Another example of consultation and the hailing of racial subjects is the response to the 2002 Council Motion on Racial Profiling in Toronto, which references reports over three decades on racial profiling of the Black community in Toronto. Police Chief Julian Fantino “met with members of the Black community” and made commitments, following these consultations, to “enhance the TPS recruit orientation and training programs by arranging face to face meetings with police recruits and members of the Black community prior to their graduation,” and to coordinate a “Race Relations Conference” in Toronto where the TPS, the Black community and all levels of civil society/government focus on problem solving” (City of Toronto, 2003c, p.7). Furthermore, the City’s Race and Ethnic Relations Committee writes in the same report that “sufficient studies and reports have been prepared on the subject of racial profiling and systemic racism over the last 27 years,” and, based on the recommendations of these various reports, believes that it is “now time for action on this important matter” (City of Toronto, 2003c, p. 21; my emphasis). The action that the City’s Race and Ethnic Relations Committee recommends is for groups such as the African Legal Clinic, Toronto Police Services Board, and other stakeholders to be invited to make deputations to the January 23, 2003 meeting of City Council. What I am suggesting here is that the practice of inviting, meeting, and consulting with racialized Others in order to address issues of racism in the City reproduces claims of City’s leadership on issues of diversity, precisely because of what these consultations accomplish: the repeated occlusion/writing out of experiences of racism in the City via the reproduction of racialization and race. It is also through consultation that accountability for racism in the space of the City by the City is erased.

In Judith Butler’s (2011) description and analyses of performativity, she writes that “the ideal that is mirrored depends on that very mirroring to be sustained as an ideal” (p. xxiii). In the City of Toronto, consultations with “the community” (i.e. residents of Toronto, community groups, and agencies) are prioritized and idealized because they reflect and entrench the idea of democratic political participation; one in which everyone has an equal voice, and the right to speak.5 However, in the City of Toronto, diversity discourse draws racialized Others into consultation processes in order to reproduce the encounter, whereby racializing norms are repeated and attached to racial Others/subjects in order to occlude or deny the existence of racism in the City. Furthermore, the continued invitation, presence, and/or participation of racialized Others in the City is in itself seen as antiracist action, in spite of or, as I argue, because of how the presence of racialized Others is taken up and commodified in the diverse City, to mean the City’s leadership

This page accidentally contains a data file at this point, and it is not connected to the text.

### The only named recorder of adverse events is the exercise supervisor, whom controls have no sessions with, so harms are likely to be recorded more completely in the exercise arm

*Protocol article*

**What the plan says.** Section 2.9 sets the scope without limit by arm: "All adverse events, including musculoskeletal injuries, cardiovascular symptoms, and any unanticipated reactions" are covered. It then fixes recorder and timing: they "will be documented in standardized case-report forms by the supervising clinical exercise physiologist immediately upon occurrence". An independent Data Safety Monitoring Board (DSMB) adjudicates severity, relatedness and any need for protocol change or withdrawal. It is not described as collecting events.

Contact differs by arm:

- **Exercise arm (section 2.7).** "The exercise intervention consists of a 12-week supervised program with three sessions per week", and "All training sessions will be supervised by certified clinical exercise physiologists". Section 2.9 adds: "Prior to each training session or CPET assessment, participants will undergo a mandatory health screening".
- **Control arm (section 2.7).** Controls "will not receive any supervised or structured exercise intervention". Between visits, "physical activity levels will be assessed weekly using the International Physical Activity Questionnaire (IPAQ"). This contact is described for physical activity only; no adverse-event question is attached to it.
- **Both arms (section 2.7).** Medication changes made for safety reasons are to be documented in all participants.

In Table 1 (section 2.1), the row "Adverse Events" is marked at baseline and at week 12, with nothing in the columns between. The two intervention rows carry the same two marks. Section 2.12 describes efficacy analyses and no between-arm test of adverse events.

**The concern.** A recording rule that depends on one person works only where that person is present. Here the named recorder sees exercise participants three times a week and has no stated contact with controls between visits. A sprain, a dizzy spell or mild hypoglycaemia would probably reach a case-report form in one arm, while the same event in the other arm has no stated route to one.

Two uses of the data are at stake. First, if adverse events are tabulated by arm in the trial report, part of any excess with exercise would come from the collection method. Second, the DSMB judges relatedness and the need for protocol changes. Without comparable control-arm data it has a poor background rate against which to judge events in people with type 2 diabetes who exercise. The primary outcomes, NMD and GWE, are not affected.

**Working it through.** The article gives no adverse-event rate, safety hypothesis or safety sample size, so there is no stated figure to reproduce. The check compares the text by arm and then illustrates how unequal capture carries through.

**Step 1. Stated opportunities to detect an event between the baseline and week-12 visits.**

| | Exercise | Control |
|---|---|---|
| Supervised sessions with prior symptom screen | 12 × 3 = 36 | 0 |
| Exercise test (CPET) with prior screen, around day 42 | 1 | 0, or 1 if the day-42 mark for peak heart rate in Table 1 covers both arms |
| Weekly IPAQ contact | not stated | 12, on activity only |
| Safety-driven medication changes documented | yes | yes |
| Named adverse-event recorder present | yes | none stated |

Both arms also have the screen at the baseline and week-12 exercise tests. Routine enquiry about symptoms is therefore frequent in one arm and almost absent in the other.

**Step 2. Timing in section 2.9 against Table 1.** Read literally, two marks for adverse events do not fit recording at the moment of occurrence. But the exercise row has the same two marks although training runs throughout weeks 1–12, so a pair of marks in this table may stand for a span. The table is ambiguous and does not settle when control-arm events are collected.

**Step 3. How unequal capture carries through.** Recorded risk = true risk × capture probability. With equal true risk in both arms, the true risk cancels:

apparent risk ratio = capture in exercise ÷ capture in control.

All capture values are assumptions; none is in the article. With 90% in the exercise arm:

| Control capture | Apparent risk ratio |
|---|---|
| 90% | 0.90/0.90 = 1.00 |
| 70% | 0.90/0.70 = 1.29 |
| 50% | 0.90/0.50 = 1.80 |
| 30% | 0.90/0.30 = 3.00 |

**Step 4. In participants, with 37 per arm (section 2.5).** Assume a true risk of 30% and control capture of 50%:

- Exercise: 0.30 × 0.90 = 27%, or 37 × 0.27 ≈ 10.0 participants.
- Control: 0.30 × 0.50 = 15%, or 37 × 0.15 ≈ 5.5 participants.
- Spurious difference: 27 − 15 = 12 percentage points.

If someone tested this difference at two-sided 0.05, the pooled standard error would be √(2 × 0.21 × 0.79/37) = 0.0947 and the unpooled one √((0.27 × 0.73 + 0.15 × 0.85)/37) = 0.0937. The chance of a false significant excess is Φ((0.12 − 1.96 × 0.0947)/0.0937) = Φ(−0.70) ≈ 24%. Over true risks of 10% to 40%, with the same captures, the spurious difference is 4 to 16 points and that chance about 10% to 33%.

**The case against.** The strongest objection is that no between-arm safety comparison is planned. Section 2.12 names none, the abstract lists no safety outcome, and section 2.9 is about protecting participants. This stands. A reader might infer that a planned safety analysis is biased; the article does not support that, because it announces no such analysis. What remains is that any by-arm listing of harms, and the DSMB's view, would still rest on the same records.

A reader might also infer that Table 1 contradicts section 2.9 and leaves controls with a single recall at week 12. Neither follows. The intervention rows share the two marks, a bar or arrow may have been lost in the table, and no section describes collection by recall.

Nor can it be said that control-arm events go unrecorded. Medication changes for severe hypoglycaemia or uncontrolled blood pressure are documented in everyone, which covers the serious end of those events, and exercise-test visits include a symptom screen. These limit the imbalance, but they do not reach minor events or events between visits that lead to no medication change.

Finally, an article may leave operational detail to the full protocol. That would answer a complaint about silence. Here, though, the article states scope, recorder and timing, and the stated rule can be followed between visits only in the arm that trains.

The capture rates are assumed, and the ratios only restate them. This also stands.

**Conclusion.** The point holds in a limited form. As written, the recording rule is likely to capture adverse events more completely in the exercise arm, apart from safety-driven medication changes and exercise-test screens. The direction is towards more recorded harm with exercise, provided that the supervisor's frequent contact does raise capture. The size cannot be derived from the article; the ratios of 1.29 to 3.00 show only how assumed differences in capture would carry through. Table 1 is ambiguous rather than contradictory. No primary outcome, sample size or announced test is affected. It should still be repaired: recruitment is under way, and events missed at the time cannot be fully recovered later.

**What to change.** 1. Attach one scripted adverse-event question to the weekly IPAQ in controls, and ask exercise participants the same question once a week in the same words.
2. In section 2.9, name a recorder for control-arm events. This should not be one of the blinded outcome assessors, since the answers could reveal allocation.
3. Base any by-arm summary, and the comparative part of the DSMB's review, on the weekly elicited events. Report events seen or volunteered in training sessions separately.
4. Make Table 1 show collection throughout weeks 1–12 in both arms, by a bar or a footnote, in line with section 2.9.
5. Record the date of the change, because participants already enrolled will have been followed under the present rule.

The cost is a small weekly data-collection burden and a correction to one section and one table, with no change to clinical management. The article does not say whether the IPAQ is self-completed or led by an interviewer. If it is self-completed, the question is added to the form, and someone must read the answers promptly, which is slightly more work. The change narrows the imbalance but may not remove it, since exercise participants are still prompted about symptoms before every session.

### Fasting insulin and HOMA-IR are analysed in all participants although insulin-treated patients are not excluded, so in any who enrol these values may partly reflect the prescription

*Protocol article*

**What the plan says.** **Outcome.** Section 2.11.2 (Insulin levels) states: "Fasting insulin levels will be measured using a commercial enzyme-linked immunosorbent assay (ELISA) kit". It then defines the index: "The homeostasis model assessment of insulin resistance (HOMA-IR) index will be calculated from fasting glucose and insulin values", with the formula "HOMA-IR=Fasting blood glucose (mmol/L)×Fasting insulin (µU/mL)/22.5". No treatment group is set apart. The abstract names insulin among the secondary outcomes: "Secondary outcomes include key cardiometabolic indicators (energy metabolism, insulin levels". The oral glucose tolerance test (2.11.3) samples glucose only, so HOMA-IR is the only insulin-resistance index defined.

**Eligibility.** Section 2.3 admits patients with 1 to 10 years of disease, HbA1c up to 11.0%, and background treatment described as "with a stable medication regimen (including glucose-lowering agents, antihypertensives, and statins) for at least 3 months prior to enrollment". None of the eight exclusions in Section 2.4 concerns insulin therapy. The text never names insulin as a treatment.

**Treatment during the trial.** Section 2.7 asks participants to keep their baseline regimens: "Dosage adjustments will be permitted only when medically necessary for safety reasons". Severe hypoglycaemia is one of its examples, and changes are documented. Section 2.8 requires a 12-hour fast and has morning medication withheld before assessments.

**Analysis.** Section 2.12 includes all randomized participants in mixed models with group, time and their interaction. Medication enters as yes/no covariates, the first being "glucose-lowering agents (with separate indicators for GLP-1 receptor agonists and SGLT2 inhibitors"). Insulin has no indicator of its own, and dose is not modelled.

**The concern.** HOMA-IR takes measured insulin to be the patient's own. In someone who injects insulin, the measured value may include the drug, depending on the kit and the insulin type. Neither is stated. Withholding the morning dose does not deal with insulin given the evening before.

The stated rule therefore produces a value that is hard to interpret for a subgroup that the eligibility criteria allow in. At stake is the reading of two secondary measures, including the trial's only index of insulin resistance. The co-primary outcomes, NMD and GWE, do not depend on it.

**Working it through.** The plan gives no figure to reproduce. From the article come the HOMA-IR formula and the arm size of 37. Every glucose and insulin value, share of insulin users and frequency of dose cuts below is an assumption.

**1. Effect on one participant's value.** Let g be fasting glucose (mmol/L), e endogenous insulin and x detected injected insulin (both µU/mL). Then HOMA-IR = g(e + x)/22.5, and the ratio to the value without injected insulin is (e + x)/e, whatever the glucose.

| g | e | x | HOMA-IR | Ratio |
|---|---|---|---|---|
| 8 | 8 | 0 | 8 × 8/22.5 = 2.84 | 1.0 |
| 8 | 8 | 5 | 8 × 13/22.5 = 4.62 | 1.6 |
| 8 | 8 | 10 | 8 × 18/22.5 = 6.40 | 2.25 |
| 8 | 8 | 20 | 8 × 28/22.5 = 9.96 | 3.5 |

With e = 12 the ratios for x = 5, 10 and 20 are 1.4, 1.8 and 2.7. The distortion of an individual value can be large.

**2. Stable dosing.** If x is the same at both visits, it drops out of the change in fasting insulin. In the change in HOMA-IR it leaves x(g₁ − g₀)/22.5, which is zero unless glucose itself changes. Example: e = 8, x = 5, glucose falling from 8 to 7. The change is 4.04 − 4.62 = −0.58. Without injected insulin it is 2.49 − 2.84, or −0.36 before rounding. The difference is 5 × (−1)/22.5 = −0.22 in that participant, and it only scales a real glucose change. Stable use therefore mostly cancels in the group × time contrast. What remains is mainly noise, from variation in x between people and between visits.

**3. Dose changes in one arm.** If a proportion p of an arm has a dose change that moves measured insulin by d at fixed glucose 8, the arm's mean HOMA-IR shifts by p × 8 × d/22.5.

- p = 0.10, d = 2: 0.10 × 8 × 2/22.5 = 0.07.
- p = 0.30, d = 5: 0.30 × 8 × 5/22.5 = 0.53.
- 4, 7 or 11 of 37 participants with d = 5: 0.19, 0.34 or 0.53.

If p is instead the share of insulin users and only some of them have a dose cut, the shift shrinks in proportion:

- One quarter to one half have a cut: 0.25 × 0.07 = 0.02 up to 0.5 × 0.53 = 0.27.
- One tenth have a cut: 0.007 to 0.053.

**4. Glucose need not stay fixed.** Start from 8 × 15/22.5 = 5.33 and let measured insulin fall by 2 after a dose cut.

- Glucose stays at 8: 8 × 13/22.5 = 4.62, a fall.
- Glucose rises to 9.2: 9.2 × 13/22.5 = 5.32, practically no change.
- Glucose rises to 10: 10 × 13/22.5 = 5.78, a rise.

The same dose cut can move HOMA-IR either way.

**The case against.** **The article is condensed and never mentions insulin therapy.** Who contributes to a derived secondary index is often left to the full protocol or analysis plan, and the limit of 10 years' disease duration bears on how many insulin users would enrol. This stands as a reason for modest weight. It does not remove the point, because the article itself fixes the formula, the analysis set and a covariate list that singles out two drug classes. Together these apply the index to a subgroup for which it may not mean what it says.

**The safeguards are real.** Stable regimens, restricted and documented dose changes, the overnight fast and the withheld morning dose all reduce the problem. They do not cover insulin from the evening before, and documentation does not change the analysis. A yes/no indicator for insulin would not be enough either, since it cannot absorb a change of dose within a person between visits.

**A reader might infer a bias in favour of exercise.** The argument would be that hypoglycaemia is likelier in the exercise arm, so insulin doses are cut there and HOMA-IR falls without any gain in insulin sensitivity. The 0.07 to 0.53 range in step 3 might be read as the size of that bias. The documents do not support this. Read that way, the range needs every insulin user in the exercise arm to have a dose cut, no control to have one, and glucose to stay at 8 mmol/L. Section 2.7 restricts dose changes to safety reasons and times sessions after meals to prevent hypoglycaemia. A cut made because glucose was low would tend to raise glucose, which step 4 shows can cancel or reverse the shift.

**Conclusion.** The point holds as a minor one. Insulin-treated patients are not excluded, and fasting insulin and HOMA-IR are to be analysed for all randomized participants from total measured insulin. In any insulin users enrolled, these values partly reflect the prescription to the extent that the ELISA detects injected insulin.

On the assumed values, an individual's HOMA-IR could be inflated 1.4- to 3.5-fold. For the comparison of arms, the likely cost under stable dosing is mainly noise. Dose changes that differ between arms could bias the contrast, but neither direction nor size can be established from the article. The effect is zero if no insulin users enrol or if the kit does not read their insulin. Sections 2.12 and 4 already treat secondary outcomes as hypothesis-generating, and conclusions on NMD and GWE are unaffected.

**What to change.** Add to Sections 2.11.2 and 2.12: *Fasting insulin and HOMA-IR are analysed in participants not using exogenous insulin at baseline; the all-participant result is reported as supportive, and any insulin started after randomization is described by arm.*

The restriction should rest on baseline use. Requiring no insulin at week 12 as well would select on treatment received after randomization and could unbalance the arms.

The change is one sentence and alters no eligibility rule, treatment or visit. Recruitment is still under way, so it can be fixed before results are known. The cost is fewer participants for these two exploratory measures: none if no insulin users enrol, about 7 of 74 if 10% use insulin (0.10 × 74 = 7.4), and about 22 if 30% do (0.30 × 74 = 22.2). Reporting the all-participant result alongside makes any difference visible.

5 See for example the “International Policy Framework for the City of Toronto” which states “The City of Toronto is a leader in developing innovative policies dealing with the issues of ethno-racial diversity and equity…The Task Force Report sets out major principles of access, transparency, participation and inclusive decision-making processes…The City of Toronto strives to actively engage its citizenry, especially marginalized groups, in the policy development process” (City of Toronto, 2002, p. 12). Similarly, the City’s “Status Report – Implementation of 2004- 2006 Access, Equity and Human Rights Action Plans” which states, “active involvement by Toronto’s diverse communities is in line with the trend for enhanced local democracy and public accountability and opening up the process of local government so that residents can influence decision-making in the City”(City of Toronto, 2006, p.3).